Washington, Sept 20 (ANI): A team of environmental engineers has for the first time isolated aerosol particles in near pristine pre-industrial conditions in the remote Amazonian Basin north of Manaus, Brazil.
The study could be crucial in understanding cloud formation, determining the specific chemical differences between natural and polluted environments, and modelling how changes in the Amazon Basin might affect the regional and global atmosphere.
"This study shows that in this very pristine environment, there is a close linkage between emissions from plants, aerosols, clouds, and precipitation," said Anne-Marie Schmoltner.
Aerosolos serve as the nuclei on which atmospheric water condenses as climate-important clouds form, but the challenge has been how to create an accurate quantitative understanding of the sources of such aerosol particles.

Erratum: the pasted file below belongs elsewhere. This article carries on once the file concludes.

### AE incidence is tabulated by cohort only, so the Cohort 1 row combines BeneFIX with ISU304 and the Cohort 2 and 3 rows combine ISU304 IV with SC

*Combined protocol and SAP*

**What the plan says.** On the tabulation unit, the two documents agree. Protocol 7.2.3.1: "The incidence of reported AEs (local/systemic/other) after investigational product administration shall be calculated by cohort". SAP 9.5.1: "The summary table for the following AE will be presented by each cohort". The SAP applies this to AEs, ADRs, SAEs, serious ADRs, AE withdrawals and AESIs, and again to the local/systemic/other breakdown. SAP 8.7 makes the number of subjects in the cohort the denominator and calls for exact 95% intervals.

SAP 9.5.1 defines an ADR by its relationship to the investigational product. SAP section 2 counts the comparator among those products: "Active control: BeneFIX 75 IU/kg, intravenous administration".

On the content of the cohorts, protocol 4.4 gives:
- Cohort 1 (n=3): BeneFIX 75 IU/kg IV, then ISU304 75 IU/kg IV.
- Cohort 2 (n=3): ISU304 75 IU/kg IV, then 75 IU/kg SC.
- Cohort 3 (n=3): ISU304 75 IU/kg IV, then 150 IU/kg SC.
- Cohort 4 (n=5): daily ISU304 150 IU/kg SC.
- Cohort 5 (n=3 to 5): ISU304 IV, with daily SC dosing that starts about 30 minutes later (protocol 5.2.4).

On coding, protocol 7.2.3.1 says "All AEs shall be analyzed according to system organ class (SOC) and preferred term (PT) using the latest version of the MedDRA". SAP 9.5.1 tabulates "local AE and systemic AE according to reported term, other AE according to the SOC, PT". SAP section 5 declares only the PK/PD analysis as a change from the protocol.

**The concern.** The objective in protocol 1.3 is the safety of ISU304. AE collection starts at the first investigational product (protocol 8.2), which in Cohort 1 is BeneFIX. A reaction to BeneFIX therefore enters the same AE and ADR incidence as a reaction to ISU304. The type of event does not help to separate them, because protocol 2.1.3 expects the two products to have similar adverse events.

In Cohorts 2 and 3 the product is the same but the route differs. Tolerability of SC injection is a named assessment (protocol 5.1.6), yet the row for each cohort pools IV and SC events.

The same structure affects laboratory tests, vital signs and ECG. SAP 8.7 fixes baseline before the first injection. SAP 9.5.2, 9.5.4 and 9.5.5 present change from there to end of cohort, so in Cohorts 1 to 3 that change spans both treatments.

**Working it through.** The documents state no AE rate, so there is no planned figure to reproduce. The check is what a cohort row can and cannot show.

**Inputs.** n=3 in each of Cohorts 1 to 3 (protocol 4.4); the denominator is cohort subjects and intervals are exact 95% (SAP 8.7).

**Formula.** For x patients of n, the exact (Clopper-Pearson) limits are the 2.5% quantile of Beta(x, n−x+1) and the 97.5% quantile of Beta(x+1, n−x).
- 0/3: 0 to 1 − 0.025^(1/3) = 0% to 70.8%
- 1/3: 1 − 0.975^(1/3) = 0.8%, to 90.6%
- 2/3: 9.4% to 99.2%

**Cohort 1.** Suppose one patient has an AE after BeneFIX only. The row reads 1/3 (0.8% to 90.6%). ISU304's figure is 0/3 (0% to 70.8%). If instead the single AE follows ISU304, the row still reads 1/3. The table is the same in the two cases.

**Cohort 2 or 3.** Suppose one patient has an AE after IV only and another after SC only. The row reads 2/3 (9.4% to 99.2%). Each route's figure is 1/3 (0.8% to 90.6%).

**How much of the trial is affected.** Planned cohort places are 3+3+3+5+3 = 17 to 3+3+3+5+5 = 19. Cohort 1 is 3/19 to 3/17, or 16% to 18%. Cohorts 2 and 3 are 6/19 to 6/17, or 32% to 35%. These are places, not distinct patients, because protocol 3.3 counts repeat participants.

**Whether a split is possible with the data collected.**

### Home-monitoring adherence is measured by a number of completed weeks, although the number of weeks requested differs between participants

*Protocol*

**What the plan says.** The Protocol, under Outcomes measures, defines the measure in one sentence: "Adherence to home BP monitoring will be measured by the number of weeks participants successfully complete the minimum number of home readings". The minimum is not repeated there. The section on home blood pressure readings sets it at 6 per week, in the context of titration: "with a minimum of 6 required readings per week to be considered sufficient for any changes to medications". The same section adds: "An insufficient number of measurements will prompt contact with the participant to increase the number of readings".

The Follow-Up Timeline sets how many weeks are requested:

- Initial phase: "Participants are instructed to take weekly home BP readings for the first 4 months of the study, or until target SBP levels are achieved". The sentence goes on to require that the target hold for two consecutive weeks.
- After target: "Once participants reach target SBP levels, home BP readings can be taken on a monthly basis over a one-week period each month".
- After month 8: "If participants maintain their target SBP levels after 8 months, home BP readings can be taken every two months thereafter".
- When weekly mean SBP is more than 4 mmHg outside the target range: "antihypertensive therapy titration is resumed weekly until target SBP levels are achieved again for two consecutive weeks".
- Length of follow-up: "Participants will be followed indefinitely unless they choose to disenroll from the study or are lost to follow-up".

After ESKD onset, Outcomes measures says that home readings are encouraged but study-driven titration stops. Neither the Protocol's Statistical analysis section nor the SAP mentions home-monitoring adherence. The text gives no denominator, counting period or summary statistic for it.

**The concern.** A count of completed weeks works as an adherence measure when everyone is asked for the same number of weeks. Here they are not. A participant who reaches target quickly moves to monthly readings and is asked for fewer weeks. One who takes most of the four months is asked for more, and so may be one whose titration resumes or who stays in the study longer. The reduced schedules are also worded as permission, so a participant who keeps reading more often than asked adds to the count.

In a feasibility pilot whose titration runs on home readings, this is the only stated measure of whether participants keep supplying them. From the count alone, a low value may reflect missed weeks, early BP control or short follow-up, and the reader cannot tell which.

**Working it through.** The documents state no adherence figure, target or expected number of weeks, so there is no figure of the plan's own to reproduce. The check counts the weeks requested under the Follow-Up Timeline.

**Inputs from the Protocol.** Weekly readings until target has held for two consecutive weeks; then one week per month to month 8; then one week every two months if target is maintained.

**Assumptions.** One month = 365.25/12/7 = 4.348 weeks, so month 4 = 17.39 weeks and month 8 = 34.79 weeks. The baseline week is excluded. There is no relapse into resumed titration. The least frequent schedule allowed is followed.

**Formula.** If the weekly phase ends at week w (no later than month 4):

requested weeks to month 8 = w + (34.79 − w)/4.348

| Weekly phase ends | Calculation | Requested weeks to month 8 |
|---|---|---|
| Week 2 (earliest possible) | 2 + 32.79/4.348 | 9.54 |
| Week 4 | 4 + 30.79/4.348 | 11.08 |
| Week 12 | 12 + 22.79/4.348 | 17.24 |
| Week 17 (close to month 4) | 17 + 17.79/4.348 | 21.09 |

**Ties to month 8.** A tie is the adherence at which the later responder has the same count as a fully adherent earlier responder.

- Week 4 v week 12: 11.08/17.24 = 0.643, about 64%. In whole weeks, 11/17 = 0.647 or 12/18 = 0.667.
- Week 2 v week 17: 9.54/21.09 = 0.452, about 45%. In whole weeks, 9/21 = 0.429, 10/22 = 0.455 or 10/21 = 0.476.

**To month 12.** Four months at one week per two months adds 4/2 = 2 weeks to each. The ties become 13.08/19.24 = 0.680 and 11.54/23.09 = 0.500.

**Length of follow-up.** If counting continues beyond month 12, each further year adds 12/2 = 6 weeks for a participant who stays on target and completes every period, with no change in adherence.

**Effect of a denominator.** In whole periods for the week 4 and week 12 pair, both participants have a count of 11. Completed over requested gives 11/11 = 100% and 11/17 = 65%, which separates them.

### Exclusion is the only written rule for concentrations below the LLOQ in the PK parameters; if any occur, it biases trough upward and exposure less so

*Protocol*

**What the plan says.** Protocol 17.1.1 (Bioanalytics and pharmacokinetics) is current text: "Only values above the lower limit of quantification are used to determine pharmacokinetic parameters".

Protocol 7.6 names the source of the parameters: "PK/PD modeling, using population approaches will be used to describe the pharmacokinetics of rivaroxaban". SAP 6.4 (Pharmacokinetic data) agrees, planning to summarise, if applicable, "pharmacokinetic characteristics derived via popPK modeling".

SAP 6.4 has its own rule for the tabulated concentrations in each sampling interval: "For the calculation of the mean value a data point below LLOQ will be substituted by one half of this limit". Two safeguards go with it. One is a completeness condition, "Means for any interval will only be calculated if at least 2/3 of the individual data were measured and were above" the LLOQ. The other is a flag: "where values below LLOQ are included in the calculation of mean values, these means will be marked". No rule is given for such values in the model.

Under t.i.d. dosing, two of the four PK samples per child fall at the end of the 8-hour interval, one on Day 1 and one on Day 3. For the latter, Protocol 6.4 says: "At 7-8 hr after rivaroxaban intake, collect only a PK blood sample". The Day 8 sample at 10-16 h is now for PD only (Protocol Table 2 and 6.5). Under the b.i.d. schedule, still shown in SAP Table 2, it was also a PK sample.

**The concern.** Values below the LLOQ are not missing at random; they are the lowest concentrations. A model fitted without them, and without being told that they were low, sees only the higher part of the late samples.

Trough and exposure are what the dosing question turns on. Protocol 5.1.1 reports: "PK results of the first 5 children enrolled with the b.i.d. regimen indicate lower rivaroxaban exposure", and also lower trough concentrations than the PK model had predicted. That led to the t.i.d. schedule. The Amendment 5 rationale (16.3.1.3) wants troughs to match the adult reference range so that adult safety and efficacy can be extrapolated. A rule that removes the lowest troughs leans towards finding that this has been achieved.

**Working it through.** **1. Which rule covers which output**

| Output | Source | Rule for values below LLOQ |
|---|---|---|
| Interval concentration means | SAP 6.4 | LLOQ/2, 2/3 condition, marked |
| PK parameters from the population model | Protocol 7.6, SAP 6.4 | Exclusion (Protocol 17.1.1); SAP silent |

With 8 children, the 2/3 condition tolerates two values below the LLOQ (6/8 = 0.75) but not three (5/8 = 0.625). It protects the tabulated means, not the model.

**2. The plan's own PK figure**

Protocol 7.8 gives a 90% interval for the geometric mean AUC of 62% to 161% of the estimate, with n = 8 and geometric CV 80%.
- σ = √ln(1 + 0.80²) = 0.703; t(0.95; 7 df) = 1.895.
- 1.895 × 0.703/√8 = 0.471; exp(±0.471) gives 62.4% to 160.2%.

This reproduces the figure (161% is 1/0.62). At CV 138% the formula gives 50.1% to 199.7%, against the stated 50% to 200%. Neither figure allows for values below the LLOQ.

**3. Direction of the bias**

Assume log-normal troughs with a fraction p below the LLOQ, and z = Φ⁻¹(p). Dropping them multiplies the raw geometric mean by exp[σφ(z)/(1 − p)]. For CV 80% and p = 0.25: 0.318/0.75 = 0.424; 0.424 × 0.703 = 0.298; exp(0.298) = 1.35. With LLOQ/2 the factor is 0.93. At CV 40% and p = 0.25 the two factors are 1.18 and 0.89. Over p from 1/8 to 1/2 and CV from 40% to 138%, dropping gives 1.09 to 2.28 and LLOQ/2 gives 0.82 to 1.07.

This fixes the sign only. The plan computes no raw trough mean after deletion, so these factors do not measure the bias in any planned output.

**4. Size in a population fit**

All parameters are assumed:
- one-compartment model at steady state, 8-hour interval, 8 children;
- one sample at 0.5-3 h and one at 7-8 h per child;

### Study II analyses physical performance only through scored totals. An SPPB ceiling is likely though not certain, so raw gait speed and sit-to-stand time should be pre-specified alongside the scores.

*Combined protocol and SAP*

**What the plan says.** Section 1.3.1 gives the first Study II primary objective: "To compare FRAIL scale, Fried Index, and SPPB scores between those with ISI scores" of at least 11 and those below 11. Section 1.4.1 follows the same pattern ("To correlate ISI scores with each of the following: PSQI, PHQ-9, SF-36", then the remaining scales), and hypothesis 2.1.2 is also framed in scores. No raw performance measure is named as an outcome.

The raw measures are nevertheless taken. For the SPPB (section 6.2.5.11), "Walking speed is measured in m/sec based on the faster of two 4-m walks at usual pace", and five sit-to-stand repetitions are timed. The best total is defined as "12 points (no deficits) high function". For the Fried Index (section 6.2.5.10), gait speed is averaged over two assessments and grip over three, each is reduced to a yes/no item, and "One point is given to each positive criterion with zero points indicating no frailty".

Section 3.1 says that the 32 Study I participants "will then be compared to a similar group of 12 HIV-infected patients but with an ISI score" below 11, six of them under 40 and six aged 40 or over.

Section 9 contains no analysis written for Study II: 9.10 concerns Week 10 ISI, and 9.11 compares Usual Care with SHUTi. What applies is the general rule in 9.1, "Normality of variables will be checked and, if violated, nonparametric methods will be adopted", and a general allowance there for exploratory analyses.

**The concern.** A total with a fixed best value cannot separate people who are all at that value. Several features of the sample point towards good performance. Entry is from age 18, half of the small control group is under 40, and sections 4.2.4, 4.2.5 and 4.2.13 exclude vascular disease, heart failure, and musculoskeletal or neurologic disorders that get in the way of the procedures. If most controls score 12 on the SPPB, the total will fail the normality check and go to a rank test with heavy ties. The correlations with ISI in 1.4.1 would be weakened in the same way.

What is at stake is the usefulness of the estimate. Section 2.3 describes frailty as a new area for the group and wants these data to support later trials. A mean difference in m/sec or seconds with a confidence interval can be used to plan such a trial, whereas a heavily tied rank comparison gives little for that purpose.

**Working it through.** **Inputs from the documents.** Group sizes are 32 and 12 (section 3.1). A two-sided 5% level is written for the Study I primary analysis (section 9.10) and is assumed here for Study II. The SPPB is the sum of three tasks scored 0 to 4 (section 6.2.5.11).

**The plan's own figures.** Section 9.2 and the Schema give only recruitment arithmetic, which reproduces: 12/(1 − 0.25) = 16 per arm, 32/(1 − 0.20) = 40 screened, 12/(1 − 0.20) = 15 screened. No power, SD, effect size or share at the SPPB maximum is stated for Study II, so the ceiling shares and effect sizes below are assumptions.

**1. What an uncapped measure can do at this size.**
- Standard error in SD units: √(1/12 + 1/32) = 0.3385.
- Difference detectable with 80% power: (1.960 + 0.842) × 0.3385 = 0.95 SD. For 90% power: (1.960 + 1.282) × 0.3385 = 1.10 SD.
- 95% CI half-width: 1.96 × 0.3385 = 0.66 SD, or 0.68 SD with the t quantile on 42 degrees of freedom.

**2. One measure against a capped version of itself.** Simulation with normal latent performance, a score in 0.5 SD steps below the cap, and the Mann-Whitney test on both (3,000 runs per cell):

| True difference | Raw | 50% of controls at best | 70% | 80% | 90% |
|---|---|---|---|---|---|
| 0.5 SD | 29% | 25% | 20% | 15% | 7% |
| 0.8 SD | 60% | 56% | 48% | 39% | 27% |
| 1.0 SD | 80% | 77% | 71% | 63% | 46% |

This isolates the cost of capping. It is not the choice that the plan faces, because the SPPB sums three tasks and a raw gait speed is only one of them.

The study represents an essential step towards providing a snapshot back in time as well as a baseline-pristine rainforest air prior to industrialization - to understand global climate change today.
Sampling from a 40-meter high tower and using a range of techniques, the researchers detected and imaged atmospheric particles.
In the pristine Amazon Basin the scientists detected aerosol particle number concentrations of a mere several hundred per cubic centimetre.
By contrast, in heavily industrialized cities, particle concentrations are in the tens of thousands per cubic centimetre, making it impossible to measure any net change when additional particles, either natural or artificial, are added.
"Those particles are affecting cloud formation and cloud formation is affecting precipitation which is affecting the plants. This is what we call the great tropical reactor," said Scot Martin.
"Looking ahead, we hope to clarify the mechanisms of how vegetation interacts with the atmosphere and elucidate the main natural feedbacks. Doing so will give us a way to monitor atmospheric change accurately in light of ongoing deforestation," said Paulo Artaxo, a physicist at the University of Sao Paulo.
The finding is published in a paper in the journal Science. (ANI)